Mr. McCarthy, 53, works behind three computer monitors on the dining room table of his home. Supported financially by his wife, a biotechnology executive, he spends 12 hours a day or more at his computer.That makes him sound like a conspiracy theorist, doesn’t it? Pounding away at mysterious algorithms, looking for patterns, until they eventually uncover a world-shattering secret that will, of course, make him fabulously wealthy? Assuming this is an accurate discovery, is it a big deal? Shakespeare already had his sources – Holinshed, Ovid, etc… – so what would change if we added a source to that list?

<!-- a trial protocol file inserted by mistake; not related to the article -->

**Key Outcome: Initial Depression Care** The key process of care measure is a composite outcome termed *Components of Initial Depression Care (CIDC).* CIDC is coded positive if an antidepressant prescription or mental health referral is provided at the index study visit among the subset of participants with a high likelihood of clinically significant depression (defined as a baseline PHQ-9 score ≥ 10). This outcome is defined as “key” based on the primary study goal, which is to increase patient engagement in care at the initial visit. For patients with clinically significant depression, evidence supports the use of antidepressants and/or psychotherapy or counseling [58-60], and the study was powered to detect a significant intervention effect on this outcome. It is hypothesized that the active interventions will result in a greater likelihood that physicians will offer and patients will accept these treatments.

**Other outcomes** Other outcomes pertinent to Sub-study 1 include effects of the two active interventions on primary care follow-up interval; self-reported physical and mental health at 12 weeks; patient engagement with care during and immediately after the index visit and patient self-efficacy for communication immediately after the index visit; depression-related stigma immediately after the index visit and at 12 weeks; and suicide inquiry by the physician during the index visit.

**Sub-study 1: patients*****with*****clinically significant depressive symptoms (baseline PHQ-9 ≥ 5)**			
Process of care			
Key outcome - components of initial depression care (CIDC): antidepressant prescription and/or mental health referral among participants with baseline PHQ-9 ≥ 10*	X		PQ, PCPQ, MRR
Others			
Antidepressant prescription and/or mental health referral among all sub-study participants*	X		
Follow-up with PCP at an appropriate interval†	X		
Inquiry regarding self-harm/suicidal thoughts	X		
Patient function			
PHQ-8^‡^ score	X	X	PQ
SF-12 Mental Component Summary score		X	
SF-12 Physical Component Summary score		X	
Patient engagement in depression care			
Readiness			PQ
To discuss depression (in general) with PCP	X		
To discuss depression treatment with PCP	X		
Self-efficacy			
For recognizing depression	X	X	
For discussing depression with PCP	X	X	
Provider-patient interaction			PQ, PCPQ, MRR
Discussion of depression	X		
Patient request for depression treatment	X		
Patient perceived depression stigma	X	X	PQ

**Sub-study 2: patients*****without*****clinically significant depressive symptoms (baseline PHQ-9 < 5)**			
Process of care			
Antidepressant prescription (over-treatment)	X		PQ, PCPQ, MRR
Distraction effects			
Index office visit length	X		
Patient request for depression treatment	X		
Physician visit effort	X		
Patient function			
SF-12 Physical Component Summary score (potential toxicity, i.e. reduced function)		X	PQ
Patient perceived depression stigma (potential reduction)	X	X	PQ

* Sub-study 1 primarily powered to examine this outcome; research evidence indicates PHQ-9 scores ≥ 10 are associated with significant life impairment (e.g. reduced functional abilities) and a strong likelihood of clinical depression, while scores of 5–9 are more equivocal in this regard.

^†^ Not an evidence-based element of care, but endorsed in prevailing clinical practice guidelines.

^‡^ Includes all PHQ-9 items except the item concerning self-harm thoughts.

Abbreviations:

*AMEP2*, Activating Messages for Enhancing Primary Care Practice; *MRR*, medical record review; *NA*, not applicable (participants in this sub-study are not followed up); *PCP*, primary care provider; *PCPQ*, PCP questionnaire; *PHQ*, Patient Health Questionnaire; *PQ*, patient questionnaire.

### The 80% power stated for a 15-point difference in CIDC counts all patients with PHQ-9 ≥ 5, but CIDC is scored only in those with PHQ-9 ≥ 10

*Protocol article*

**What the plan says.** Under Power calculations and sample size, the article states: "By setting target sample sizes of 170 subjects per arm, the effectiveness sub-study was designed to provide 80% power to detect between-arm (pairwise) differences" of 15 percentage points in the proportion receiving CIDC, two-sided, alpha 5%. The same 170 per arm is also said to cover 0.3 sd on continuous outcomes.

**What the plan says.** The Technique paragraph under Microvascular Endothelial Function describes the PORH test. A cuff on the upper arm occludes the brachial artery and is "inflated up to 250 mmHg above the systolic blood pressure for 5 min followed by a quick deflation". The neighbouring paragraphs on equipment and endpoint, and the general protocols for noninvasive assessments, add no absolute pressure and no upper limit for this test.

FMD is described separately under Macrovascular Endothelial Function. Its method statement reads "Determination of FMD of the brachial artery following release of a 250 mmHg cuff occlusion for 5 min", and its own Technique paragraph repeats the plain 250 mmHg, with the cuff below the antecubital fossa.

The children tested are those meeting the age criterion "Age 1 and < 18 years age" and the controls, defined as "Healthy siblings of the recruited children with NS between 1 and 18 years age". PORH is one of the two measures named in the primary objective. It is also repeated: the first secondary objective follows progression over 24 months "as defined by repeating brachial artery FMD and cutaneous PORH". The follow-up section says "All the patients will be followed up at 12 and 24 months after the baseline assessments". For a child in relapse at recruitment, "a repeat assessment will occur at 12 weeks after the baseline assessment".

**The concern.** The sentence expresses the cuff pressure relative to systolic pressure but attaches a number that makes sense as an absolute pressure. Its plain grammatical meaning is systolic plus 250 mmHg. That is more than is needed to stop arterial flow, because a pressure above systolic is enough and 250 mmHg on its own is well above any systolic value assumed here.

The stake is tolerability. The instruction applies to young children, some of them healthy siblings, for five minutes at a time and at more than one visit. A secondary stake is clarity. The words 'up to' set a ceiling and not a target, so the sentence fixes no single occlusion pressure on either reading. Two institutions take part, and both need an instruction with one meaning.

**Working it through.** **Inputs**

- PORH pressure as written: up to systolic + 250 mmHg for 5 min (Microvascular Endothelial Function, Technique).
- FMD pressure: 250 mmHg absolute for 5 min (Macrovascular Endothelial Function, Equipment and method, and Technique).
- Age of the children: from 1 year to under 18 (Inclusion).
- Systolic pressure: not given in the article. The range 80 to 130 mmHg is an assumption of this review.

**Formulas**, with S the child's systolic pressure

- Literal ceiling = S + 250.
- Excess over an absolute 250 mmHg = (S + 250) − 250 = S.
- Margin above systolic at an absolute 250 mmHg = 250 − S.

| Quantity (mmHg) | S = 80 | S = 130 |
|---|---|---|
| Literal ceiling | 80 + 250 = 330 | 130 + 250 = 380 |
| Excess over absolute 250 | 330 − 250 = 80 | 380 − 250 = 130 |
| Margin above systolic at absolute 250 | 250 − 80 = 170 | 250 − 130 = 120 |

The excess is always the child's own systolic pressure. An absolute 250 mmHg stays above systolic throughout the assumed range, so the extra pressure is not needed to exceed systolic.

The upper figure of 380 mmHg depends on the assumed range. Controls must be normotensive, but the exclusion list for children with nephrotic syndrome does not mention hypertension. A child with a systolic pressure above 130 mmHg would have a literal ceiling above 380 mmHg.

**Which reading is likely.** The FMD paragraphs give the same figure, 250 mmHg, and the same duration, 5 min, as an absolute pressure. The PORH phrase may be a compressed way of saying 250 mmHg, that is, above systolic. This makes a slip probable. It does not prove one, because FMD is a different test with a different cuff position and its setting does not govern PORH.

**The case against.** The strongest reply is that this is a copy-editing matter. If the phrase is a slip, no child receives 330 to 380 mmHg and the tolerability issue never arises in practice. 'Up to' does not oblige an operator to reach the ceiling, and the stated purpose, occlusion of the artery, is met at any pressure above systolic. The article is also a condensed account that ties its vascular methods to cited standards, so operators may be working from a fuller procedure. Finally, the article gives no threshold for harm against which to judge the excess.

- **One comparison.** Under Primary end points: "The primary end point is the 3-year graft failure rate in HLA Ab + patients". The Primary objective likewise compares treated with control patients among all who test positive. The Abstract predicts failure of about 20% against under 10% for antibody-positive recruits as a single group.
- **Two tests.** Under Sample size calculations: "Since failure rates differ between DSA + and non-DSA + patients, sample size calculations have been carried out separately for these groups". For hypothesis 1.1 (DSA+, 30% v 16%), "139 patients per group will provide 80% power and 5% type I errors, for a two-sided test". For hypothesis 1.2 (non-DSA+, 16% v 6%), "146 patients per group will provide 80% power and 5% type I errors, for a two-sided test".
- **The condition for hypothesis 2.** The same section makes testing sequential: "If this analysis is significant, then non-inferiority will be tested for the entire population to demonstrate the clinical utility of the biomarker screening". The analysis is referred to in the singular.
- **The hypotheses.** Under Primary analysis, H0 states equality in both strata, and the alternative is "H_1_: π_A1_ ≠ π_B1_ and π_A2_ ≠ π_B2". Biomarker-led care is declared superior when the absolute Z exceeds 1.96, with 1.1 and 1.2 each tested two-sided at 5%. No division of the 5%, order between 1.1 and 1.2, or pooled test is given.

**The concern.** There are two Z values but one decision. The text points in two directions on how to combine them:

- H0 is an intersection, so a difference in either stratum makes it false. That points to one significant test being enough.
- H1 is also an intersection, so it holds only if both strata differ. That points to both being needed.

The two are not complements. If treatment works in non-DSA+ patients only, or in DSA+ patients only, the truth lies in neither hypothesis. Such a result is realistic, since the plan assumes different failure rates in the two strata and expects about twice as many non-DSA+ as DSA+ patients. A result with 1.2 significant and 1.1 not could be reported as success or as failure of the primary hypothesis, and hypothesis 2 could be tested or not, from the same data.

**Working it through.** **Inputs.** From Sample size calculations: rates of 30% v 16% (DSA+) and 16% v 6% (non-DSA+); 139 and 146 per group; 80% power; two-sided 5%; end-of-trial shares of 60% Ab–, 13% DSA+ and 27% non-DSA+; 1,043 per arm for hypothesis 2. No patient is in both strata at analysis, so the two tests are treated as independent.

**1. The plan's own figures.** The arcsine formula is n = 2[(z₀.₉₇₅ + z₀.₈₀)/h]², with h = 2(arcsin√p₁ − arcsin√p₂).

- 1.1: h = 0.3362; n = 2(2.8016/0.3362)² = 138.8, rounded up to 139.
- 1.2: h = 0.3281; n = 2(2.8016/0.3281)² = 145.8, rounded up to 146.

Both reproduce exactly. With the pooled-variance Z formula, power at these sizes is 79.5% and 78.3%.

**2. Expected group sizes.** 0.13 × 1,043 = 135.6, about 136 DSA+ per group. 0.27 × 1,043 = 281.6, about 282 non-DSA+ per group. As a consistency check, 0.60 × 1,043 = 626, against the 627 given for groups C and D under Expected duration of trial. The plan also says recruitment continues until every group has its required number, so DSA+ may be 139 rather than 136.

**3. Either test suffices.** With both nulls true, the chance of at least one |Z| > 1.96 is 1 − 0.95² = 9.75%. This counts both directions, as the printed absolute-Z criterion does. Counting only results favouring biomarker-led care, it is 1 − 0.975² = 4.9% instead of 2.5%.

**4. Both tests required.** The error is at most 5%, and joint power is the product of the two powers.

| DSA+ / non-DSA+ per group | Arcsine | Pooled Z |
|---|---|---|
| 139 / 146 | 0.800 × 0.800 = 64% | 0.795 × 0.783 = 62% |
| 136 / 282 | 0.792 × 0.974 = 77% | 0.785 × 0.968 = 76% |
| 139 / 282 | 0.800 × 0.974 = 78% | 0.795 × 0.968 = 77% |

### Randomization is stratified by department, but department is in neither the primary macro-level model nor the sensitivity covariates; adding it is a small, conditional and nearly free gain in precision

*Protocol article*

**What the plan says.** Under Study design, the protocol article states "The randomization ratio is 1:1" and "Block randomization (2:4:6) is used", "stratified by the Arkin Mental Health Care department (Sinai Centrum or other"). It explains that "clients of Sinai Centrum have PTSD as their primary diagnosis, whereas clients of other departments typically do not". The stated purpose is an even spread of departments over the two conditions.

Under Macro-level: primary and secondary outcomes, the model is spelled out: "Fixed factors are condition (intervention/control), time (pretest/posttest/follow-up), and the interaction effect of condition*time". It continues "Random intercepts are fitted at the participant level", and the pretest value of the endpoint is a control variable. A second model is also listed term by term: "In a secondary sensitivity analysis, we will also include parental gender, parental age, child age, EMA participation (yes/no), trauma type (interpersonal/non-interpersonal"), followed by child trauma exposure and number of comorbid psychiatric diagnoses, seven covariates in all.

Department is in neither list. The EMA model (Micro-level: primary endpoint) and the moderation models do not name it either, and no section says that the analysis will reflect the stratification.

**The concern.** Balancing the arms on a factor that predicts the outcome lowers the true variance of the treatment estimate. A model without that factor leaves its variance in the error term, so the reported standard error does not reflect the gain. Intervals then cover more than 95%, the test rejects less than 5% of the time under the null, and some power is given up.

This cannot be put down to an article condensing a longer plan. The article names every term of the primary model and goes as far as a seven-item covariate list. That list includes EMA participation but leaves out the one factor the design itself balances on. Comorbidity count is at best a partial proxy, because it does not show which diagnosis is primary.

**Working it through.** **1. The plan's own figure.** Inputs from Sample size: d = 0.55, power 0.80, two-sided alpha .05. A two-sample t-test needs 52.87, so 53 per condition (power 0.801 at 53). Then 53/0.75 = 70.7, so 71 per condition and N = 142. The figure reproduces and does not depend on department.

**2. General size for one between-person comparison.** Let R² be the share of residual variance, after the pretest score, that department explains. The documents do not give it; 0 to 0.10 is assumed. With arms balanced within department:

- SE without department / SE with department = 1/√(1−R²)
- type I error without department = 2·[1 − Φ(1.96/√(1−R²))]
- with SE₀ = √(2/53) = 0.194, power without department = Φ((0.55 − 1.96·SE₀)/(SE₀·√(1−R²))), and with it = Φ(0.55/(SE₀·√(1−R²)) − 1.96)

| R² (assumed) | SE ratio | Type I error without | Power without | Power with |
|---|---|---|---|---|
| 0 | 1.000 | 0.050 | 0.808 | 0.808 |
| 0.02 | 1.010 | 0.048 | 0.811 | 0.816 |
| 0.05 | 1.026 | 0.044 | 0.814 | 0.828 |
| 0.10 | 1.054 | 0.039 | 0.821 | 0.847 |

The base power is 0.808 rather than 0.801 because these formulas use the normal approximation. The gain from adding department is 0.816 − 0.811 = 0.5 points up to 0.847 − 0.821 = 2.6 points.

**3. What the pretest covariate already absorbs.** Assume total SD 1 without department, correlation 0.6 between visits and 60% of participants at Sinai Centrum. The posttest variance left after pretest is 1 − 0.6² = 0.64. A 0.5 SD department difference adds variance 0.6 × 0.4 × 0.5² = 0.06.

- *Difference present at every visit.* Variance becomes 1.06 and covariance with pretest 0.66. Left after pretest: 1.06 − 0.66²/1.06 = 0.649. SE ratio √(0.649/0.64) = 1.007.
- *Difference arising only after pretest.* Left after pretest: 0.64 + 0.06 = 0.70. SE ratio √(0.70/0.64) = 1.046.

The New York Times this week has an interesting (?) story about a possible new source that Shakespeare may have consulted while writing. Dennis McCarthy and June Schlueter, who of course have a book coming out, used plagiarism detection software to spot similarities between Shakespeare’s work and “A Brief Discourse of Rebellion and Rebels” by George North. I guess my first reaction is….ok, yes? And? Perhaps that’s a bit on the defensive. You see the words “plagiarism” and “new source” and you immediately think that it’s going to be yet another authorship issue. That’s not the case here. They’re simply saying that they’ve uncovered (so they believe) another publication that Shakespeare would have used as reference material. If it turns out to be true, examples can be found in Richard III, Henry VI 2 and King Lear, among others. Neat. I think the authors’ case was severely undercut by the Times, however, with the inclusion of this paragraph: